Capital - Why are flowers so expensive? - BBC NewsTuesday, May 21, 2019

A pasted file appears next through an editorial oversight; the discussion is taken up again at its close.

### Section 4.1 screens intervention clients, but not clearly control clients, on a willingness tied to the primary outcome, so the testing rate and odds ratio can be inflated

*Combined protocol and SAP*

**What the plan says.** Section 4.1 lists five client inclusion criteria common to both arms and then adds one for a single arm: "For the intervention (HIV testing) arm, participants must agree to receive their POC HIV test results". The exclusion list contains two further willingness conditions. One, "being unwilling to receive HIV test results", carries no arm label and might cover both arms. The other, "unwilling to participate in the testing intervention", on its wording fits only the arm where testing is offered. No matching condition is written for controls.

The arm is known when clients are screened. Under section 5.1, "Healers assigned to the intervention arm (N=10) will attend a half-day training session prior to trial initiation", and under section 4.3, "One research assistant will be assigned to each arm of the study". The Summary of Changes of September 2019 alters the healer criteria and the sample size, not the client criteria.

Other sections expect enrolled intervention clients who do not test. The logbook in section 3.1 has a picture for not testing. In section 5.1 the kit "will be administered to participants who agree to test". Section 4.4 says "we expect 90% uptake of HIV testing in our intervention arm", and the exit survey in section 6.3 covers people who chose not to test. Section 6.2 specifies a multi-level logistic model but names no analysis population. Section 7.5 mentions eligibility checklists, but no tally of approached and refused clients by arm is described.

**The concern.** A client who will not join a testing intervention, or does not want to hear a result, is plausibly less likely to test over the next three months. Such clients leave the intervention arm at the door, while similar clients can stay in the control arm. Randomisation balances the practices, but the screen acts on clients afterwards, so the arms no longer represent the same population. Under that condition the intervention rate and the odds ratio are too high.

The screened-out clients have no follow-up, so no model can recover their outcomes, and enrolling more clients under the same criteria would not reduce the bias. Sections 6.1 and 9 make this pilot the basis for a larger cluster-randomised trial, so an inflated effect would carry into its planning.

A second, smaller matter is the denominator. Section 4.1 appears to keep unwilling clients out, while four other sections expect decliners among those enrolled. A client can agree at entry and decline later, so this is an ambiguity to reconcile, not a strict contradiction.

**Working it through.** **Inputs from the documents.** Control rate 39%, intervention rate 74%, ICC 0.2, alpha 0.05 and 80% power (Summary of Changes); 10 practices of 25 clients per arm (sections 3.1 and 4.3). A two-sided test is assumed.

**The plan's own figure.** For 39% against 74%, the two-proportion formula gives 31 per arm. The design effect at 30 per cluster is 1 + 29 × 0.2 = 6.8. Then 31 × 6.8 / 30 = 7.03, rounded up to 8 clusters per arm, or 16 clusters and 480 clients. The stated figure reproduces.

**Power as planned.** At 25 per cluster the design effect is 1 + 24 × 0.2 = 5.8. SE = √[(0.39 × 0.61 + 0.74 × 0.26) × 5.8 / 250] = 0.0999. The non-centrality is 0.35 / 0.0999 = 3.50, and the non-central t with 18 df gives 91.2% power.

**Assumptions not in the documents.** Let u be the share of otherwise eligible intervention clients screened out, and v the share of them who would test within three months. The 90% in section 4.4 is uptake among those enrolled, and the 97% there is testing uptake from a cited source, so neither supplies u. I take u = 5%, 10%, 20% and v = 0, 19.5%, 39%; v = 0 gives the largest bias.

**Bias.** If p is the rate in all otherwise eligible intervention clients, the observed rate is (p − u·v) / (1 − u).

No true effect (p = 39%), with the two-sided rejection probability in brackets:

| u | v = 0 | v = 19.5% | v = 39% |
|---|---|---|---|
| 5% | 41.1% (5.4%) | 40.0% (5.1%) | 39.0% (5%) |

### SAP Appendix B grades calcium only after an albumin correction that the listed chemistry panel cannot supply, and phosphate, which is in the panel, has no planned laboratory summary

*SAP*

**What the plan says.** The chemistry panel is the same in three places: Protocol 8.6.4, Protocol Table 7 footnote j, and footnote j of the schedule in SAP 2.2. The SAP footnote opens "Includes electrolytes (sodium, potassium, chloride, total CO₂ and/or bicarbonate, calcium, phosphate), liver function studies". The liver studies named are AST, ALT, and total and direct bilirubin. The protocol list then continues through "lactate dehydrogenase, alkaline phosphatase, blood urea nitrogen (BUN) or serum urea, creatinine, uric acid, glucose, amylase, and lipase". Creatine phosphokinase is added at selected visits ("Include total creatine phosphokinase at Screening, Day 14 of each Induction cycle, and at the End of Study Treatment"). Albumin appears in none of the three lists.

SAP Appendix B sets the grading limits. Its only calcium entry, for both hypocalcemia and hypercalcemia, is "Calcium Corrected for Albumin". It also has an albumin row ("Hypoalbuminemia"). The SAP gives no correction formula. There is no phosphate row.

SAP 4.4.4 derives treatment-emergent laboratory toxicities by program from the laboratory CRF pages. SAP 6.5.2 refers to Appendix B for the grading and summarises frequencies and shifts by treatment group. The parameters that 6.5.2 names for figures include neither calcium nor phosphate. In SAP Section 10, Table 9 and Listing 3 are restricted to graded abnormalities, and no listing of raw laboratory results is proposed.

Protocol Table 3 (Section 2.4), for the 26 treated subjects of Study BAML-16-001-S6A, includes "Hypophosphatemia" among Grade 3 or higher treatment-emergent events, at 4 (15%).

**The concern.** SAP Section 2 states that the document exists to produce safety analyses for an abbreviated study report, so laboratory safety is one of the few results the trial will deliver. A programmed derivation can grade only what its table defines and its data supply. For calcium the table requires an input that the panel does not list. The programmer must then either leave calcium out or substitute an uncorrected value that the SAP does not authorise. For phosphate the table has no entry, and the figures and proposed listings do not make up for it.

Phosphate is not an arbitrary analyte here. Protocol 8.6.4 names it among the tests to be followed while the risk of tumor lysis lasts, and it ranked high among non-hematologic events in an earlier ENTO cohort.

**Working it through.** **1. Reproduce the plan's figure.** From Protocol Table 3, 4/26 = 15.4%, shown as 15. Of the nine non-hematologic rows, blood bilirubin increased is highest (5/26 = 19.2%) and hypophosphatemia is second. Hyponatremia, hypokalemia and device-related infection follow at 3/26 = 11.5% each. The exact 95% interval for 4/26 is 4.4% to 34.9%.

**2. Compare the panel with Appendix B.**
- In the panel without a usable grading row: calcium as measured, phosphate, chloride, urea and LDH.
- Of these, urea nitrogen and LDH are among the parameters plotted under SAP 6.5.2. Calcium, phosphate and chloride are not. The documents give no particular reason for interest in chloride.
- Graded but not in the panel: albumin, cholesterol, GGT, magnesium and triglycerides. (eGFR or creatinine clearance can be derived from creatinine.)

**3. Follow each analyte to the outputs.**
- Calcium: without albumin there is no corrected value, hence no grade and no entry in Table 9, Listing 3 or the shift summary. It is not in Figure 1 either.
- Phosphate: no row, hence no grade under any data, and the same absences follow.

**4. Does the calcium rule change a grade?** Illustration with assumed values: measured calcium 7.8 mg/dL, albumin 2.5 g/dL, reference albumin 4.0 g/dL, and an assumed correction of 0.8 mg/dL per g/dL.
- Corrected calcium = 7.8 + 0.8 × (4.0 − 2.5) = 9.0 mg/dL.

Jeanie McKewan, who has been growing flowers for 13 years in the US states of Illinois and Wisconsin, points to insect damage as a big challenge, saying there’s a “zero tolerance” policy: “It is through constant vigilance and the use of integrated pest management that we keep the little buggers from getting the best of our crops,” she says.Then the flowers have to bloom on schedule. In the case of Mother’s Day tulips planted in January or February, they have to bloom by early May in time to be picked and shipped.Labour costs are already high – according to the 2012 US Agricultural Census, contract and hired labour accounted for 10% of total agricultural operating expenses in the US, but that number soared to 40% for greenhouse, nursery and floriculture production because of a tighter farm labour market and rising wages. Then you add extra costs for peaks.McKewan hires extra hands during peak periods but says cutting flowers “requires experience and cannot be done by just any part-time employee”. Chris Drummond, a Philadelphia-based florist, says wages average around $13.25 (£10.16) per hour in the US. “In order to ramp up production to meet holiday demand, growers are required to pay far above that average,” he says.In developed countries like the Netherlands or Germany, Stewart says that there are greenhouses with automated technology like sophisticated watering machines or robot transplanters and harvesters, where fewer workers are needed. But in poorer nations with cheaper labour, there’s less use of technology. Then it’s time for shipping. While flowers are waiting on the runway or in the back of a lorry, temperatures can’t be too cold (for Valentine’s Day) or too hot (for Mother’s Day). When they arrive at the wholesaler, they must look perfect. That means no bug bites, no missing petals, no dead buds. Otherwise, they get thrown away. “It has to be flawless,” Stewart says.Complicated logisticsChris Drummond, the florist, estimates that the holiday volume “is usually nearly 20 times the everyday volume”. He says many farmers nurture flowers all year long to ensure enough blooms for the handful of holidays. During the other months on the farm, he says, flowers are sold at cost, below cost or discarded and turned into mulch.“So, of course farm price increases as demand increases,” he says. “Consumers are paying a premium to make sure that grower is compensated for their expense and effort to maintain the plants year-round, thus ensuring the wide variety of flowers is available at each holiday.”He highlights costs across the supply chain, saying industry participants must “rent temporary space, pay fuel surcharges, find space on airlines, hire independent drivers, find more refrigerated trucks, pay overtime to staff” and more. Roses flown from Bogota to Miami are hit with a 15-cent (£0.12) importer’s fee to clear customs and inspection. Domestic refrigerated shipping can vary, but that’s another eight cents (£0.06) per rose.It also depends on what kind of flower you’re shipping – Drummond says 300 carnations can fit into the same box as 150 roses, so the transport price per stem is halved. Transit time from field to florist can be up to a week (though it can wildly vary depending on where the flowers are coming from), and the blooms must be carefully handled every step of the way.Hans Larsen is a cut flower grower in the US s... http://www.bbc.com/capital/story/20190507-why-are-flowers-so-expensive